Planting season is around the corner. Make it easier by preparing your soil. Take your planting area down to bare soil then water so it penetrates deeply into the soil. Add about 4 inches of compost to the soil surface and let the area sit for a day or so, then turn the soil, roughly mixing in the compost. Add about 2 inches more compost on top and water once or twice a week. In six weeks, it will be much easier to dig and incorporate the compost. This method works for planting a single specimen or for creating a large garden bed.
Prune growing tips of tomatoes, peppers, cucumbers, eggplants and squash. Keep harvesting regularly to help less-mature fruits ripen.
At last, greens will thrive again. Plant arugula, kale, collards, spinach, bok choy, lettuce and mustard. As the weather cools, a cloche will allow you to harvest up to Thanksgiving. String holiday lights inside to protect against freezing nights, and some plants will overwinter.
Roots are important to the life of the soil. Don't leave a garden bed empty over the winter. Put in cover crops like oats, annual ryegrass, crimson clover and vetch. Be sure to turn under in early spring.
Follow planting directions, adding more amendments if needed. Your back and your plants will be happy. Plus, fall-planted specimens outperform their spring-planted counterparts for at least two seasons because of roots developed during the first winter.
Spring-flowering plants can be divided now. Iris can be transplanted.
Potted plants tend to get root-bound at this time of year. Keep monitoring for water needs. Begin looking for fall-color plants and make up a pot for the front door.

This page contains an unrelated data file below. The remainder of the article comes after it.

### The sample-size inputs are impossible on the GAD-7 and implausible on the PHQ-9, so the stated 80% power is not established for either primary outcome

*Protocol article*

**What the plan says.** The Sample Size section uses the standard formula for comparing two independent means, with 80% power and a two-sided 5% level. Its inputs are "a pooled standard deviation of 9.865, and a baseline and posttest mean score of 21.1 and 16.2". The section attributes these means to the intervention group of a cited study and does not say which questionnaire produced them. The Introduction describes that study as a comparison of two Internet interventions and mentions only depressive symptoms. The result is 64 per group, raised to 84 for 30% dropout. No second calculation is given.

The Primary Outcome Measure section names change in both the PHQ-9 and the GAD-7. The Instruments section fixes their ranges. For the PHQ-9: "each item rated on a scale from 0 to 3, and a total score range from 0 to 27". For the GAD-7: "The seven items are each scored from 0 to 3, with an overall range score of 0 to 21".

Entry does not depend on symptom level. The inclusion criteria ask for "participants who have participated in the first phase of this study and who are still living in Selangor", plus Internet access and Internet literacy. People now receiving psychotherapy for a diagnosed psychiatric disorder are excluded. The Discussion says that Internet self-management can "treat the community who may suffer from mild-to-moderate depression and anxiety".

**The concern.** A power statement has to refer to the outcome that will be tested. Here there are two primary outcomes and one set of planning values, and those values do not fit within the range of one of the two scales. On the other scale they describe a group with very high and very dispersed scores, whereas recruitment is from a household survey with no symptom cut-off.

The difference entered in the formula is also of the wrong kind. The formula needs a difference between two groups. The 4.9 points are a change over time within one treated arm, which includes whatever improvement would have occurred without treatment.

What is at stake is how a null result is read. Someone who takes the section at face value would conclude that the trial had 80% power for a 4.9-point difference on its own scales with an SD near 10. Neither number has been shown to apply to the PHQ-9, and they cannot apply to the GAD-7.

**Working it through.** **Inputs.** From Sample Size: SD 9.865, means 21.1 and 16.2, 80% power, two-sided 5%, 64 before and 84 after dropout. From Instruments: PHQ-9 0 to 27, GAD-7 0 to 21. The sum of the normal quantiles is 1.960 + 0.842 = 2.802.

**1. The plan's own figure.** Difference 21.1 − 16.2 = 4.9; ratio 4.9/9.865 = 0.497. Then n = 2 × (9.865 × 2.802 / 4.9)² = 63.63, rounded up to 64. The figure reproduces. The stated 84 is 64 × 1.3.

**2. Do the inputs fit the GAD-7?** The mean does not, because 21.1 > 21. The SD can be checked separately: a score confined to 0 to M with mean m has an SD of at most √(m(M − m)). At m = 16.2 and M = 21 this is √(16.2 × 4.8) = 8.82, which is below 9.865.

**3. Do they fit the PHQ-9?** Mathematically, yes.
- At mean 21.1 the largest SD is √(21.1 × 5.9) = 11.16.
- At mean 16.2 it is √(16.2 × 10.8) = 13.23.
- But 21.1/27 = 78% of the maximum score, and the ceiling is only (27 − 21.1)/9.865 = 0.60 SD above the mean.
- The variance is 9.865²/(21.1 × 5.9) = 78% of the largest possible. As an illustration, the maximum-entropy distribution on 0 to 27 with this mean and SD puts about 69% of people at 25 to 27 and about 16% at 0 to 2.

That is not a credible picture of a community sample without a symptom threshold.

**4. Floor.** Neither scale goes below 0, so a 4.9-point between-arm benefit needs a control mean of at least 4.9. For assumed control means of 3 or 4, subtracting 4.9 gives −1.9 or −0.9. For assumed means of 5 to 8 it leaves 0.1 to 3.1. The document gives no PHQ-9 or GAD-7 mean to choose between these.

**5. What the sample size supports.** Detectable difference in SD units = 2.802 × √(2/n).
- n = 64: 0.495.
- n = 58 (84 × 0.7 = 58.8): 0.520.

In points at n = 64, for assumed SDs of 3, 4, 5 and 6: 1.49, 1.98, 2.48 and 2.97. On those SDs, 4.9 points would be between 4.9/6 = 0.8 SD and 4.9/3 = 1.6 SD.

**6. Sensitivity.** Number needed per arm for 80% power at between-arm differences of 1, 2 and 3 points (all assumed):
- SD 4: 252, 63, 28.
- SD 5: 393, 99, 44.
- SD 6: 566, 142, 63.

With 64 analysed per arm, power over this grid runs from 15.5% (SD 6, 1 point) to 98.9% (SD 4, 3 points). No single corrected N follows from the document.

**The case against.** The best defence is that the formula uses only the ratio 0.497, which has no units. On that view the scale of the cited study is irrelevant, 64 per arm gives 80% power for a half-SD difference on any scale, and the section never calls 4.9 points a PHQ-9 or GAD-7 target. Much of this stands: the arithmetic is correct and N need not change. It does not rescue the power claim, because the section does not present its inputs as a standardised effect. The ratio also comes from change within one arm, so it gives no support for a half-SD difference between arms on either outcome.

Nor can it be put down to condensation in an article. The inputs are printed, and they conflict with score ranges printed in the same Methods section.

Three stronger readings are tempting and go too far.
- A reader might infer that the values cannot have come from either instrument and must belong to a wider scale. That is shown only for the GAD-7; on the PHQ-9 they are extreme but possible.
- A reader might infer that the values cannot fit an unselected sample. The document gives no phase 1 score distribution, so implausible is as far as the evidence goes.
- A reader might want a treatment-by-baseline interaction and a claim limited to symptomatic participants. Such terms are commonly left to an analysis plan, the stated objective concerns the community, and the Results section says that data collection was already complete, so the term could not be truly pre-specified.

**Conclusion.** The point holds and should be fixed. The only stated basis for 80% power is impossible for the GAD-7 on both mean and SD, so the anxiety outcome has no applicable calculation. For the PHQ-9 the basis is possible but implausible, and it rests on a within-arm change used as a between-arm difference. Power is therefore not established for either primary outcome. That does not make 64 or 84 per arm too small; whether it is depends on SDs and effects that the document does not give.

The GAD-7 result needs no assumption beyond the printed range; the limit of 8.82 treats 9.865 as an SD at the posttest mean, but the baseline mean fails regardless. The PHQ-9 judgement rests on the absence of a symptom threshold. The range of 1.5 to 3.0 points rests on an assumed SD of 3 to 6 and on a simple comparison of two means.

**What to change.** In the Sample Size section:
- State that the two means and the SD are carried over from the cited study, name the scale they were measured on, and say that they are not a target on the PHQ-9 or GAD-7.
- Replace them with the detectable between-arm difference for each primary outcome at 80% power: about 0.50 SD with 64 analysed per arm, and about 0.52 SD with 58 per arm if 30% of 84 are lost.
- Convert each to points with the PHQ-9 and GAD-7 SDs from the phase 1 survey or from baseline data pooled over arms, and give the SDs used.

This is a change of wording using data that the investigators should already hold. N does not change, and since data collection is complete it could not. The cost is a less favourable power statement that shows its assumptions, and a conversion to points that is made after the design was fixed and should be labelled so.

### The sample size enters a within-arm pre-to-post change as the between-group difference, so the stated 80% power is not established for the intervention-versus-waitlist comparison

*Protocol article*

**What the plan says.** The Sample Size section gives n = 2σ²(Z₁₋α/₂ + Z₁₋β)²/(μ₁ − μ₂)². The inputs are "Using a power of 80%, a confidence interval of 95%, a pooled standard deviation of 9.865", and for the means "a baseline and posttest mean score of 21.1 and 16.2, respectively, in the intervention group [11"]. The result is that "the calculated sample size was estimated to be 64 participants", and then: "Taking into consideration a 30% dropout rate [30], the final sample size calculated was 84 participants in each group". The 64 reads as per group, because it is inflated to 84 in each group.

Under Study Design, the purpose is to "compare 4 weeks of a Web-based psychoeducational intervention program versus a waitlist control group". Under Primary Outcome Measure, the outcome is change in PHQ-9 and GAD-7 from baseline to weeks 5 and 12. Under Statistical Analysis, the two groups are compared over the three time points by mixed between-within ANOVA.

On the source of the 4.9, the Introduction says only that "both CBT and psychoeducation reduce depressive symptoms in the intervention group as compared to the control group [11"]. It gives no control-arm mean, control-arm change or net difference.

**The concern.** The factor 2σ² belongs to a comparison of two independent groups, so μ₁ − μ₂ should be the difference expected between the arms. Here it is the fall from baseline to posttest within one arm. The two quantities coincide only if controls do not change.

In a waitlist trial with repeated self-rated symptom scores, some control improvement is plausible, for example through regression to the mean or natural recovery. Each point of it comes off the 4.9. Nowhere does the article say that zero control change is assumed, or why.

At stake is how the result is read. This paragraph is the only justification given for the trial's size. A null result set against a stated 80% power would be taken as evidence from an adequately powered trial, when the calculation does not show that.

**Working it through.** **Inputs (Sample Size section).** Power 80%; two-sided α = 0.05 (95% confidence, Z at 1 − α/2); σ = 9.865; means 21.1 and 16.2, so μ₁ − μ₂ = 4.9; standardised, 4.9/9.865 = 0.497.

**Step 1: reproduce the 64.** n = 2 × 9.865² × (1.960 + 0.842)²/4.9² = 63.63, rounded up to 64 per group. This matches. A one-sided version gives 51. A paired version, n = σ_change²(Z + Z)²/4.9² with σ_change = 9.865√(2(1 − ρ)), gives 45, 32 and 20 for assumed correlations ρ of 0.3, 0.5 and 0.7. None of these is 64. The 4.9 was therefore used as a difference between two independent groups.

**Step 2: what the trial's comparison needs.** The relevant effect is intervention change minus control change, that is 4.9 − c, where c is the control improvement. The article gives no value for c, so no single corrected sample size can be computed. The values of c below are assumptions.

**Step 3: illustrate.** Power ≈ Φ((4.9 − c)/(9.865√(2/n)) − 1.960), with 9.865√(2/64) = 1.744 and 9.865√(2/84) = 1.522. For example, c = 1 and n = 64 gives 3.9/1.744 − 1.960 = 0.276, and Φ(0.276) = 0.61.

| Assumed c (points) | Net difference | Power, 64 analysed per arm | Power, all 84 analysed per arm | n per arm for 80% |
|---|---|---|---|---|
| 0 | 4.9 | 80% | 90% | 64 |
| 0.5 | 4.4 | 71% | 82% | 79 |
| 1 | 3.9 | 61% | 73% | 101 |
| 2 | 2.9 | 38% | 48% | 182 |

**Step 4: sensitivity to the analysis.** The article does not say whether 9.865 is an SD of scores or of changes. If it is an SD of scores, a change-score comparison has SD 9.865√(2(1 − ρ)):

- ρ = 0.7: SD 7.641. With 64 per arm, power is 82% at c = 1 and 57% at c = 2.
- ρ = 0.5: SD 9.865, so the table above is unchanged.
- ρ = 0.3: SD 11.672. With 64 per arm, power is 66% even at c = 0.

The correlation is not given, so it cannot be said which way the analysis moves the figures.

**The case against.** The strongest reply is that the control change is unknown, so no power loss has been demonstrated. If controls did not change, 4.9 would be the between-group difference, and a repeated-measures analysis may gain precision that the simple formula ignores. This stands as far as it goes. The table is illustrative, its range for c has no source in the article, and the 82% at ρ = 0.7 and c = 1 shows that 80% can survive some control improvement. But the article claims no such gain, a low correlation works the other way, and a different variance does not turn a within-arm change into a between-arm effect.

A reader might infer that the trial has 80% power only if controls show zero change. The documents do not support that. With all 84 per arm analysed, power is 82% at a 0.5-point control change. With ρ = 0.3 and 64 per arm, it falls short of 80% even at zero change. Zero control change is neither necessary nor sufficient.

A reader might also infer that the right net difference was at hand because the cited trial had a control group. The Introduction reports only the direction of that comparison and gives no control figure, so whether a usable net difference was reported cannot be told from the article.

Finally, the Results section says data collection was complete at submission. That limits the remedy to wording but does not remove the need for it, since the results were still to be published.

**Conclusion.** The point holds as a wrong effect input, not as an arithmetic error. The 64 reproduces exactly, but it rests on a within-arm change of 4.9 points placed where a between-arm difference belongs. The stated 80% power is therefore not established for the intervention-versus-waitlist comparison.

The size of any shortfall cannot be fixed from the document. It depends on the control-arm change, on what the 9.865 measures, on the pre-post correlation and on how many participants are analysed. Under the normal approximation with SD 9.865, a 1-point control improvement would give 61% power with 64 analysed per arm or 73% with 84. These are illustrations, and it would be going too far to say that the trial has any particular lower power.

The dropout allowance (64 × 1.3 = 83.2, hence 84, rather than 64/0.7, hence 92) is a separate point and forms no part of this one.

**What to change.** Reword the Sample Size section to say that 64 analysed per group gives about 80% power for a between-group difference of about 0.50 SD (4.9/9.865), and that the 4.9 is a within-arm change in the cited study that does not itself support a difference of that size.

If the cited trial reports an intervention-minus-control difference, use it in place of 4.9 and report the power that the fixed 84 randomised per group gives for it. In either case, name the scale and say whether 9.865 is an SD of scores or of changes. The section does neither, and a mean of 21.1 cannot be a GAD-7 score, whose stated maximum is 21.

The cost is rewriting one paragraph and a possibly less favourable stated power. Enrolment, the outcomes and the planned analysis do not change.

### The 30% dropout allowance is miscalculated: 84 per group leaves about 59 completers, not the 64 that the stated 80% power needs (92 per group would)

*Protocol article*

Dry heat stresses plants, which can result in powdery mildew, a sooty gray coating easily seen on leaves. Try a commercial product or this home remedy: Add 1/4 cup baking soda to 1 gallon of water with a teaspoon of dish detergent. Spray twice weekly.
On cooler days fertilize your lawn, following package directions. Add about 1/2 inch of compost to the lawn to increase organic matter.
Is your green lawn turning red? Could be a fungal disease. Take a divot to the Jackson County Master Gardeners plant clinic at the Southern Oregon Research and Extension Center on Hanley Road or to a full-service nursery that can diagnose your problem. To prevent fungus, water in early morning so grass dries before nightfall.
Learn to compost your food waste and organic yard debris in small settings so you won't attract critters but will end up with weed-free material for your yard and garden. The free class is taught by Denny Morelli, 10 a.m. to noon, Saturday, Sept. 18, at the Ashland Recycling Center. Park cars on Water Street.